8 Marcus Antonius (Mark Antony) 83 B.C. 30 B.C. Father: Marcus Antonius (very old family) Served with Caesar in Gaul. 51 Began a regular political career with the office of quaestor. 49 Became tribune and defended Caesar s interests in the Senate. Fled to Caesar s camp (in southern Gaul) when the Senate passed the final decree against Caesar (the senatus consultum ultimum). 48 Commanded Caesar s left wing at the Battle of Pharsalus against Pompey. 44 Co-consul with Caesar. 44 Gave the oration at Caesar s funeral.
9 Post Rome Marcus Antonius (continued) 42 He (and Octavian) defeated Cassius and Brutus at Philippi in Greece. Antony took over the eastern half of the Roman Empire. 41 Met Cleopatra. 40 Married Octavia (sister of Octavian). Divorced her in Defeated by Octavian at Actium. 30 Committed suicide.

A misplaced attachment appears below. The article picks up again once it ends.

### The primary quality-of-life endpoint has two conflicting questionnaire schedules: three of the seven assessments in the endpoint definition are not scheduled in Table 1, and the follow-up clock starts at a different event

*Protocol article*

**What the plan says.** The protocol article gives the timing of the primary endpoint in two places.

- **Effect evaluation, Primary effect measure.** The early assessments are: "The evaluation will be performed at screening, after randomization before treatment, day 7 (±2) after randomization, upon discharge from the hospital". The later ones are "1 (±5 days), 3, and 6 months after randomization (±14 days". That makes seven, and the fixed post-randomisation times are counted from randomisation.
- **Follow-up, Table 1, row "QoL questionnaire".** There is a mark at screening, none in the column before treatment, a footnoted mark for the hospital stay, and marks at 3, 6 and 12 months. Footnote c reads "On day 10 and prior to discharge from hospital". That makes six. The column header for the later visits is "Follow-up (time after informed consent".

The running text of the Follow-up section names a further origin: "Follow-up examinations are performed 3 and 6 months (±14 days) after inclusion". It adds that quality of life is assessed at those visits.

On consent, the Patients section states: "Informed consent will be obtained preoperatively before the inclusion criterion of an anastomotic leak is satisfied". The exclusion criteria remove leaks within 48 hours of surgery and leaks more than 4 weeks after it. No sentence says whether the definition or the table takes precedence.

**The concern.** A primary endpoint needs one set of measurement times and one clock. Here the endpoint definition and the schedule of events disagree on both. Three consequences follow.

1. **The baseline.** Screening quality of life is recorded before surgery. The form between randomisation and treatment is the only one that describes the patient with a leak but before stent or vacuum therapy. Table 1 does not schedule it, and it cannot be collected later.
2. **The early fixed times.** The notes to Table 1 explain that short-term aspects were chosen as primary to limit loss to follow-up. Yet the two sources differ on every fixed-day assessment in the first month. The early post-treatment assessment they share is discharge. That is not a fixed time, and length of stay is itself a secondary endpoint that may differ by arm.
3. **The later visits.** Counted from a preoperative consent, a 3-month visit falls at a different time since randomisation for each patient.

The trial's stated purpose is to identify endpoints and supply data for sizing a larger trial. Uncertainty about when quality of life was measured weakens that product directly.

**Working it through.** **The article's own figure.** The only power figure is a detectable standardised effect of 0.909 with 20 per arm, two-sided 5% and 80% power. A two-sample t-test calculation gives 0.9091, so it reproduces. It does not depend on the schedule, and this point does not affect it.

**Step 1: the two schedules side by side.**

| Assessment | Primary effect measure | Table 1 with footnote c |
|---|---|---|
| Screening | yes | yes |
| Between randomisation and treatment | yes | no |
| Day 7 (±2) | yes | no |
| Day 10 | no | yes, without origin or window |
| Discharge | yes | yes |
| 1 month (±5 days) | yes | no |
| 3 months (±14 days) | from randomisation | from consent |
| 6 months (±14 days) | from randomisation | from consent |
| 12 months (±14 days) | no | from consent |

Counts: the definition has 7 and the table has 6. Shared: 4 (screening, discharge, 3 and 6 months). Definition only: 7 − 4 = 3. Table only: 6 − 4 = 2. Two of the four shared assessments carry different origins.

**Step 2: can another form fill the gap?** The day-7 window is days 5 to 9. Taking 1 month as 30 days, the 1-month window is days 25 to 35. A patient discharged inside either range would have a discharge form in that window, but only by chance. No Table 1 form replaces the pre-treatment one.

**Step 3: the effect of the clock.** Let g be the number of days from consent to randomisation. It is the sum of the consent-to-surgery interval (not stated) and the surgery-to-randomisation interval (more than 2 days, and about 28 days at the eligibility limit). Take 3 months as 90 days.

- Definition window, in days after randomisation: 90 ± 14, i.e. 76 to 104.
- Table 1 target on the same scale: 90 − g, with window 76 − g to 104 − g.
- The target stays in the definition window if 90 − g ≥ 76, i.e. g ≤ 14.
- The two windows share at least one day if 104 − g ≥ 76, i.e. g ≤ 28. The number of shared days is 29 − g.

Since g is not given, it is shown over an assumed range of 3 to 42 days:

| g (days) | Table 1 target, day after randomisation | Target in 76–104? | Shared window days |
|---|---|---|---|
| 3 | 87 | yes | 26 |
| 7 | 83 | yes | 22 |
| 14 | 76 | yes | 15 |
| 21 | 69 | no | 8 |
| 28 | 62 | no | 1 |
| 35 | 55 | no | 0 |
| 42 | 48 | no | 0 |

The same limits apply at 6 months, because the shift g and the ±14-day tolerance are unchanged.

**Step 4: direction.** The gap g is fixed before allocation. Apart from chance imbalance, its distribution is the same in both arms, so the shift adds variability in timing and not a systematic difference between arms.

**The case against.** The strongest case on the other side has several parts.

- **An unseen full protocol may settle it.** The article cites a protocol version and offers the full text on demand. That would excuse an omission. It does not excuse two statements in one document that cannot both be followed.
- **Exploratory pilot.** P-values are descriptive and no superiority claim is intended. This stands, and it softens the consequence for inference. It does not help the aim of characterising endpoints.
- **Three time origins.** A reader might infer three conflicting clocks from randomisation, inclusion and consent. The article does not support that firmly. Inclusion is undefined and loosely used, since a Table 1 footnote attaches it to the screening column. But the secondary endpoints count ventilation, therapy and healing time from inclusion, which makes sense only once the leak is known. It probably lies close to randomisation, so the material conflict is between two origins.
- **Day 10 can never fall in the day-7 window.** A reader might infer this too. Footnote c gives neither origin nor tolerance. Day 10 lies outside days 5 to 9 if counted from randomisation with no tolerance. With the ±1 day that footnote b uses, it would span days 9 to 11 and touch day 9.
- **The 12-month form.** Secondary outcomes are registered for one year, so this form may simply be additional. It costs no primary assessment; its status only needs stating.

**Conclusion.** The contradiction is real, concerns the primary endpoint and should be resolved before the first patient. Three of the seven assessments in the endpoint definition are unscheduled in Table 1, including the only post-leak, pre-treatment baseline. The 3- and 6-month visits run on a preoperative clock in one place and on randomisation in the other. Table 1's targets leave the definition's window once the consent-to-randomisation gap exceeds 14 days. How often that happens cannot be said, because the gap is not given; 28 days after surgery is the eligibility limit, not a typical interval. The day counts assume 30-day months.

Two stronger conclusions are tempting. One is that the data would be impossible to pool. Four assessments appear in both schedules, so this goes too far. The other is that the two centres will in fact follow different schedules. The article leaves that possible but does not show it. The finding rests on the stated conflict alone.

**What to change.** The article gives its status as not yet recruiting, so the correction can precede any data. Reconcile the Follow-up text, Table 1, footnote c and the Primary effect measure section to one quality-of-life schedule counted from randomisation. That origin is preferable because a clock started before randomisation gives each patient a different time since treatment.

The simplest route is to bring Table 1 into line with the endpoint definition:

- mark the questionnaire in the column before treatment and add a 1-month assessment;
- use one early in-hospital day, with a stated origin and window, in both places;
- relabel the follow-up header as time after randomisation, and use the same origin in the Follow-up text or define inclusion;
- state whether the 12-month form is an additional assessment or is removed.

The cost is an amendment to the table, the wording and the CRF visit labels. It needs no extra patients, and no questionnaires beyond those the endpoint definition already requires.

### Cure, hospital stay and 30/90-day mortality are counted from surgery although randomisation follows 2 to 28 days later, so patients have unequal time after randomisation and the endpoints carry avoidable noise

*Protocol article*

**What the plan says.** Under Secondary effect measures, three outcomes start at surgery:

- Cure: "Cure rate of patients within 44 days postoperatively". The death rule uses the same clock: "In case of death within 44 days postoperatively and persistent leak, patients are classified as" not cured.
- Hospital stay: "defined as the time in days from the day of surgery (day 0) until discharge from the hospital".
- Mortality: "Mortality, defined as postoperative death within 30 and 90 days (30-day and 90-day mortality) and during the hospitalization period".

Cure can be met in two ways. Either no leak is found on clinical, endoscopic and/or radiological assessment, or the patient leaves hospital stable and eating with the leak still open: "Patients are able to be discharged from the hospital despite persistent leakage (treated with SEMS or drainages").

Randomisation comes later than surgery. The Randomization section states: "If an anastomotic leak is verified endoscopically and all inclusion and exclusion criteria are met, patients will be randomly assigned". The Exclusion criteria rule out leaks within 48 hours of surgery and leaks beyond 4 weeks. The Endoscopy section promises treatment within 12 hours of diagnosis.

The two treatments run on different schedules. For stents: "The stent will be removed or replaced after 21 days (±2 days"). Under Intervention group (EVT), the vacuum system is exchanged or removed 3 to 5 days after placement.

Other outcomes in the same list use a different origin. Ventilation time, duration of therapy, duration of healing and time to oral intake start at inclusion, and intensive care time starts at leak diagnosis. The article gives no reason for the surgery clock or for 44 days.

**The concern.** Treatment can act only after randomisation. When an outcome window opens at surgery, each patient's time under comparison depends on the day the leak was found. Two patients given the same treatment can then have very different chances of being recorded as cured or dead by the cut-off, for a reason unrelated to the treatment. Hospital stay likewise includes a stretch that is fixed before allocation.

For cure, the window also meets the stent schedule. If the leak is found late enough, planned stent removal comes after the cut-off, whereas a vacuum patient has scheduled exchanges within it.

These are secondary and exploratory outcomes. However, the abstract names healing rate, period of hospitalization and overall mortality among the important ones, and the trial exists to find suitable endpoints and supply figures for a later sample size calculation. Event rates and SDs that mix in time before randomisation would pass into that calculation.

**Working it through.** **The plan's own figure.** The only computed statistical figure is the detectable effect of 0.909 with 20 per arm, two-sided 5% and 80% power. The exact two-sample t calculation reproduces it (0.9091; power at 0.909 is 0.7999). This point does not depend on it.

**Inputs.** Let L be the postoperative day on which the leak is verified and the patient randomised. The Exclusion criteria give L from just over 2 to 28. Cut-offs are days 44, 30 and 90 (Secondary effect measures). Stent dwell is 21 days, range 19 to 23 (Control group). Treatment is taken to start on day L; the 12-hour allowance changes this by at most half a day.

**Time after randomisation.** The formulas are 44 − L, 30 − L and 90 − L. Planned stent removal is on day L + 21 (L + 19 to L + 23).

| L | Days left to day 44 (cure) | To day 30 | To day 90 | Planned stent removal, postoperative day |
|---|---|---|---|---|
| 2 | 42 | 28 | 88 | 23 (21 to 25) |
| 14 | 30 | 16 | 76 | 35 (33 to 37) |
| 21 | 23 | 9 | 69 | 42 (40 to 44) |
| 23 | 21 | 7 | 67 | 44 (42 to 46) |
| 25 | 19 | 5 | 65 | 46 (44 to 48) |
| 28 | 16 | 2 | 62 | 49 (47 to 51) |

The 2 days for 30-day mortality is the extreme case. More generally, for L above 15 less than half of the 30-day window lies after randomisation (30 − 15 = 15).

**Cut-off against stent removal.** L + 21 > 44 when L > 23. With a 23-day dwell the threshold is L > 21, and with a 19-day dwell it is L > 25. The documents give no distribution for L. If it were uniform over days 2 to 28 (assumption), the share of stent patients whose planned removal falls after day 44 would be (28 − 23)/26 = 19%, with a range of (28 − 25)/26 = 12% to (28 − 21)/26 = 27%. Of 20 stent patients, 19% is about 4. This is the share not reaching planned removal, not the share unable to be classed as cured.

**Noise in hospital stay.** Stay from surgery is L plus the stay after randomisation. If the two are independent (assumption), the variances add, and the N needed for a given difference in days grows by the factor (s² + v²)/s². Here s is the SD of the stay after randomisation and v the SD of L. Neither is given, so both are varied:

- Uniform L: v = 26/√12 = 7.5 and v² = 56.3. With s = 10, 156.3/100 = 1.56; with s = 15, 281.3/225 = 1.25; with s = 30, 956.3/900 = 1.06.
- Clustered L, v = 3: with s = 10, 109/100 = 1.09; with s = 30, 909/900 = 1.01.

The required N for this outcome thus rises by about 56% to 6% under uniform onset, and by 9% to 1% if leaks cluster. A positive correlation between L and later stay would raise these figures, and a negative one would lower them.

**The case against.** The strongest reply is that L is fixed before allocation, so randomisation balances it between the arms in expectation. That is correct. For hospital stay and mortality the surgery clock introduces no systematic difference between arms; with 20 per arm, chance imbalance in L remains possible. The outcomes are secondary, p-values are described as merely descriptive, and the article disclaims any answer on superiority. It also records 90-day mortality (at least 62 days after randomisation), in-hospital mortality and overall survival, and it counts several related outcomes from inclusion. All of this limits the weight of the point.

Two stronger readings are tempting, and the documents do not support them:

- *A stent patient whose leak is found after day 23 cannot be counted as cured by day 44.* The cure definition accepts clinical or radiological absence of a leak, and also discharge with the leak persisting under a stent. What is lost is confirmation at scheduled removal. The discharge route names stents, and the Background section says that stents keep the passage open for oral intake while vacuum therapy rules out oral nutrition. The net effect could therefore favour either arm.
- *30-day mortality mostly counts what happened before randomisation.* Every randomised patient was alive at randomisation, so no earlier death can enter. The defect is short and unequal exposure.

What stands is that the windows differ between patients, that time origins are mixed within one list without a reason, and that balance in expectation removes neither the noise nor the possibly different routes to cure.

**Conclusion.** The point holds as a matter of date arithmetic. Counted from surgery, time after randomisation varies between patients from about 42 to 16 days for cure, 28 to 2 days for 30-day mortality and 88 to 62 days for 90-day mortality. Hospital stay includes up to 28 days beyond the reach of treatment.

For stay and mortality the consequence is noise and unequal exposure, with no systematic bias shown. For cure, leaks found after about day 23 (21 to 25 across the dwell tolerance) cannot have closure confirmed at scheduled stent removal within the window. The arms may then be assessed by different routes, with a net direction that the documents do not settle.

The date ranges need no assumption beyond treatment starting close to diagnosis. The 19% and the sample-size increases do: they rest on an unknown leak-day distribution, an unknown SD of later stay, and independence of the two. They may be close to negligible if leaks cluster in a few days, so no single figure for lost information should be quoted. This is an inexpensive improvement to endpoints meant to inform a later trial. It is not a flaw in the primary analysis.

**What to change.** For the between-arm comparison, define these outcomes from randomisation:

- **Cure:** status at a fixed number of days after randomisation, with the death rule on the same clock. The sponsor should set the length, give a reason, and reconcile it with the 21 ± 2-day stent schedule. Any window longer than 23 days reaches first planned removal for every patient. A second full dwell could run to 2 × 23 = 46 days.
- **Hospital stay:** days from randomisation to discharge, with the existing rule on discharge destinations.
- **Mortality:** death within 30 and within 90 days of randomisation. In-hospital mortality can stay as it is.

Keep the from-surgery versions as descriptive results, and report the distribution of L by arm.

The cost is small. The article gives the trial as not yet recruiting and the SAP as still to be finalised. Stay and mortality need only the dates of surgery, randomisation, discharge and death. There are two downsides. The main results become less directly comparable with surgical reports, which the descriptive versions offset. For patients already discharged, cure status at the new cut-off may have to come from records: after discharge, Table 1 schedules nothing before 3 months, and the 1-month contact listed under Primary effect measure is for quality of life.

10 Background Marcus Antonius (continued) His youth was characterized by dissipation and reckless spending. Great personal charm and a boisterous good humor. Effective as a general and chief deputy to Caesar during the civil war.
11 Marcus Junius Brutus c. 85 B.C. 42 B.C. Father: Marcus Junius Brutus Mother: Servilia Family: Father s side: Descendant of Lucius Junius Brutus, who overthrew the last of the kings, Tarquinius Superbus, in 509, and served as the first consul of the new republic. Father died when Brutus was young. Greatly influenced by his mother and uncle, Cato, leader of the optimates. Mother s side: Descendant of Servilius Ahala, who killed a potential tyrant, Spurius Mailus, in the early republic. Followed the regular ladder to a political career, beginning with quaestor in 53.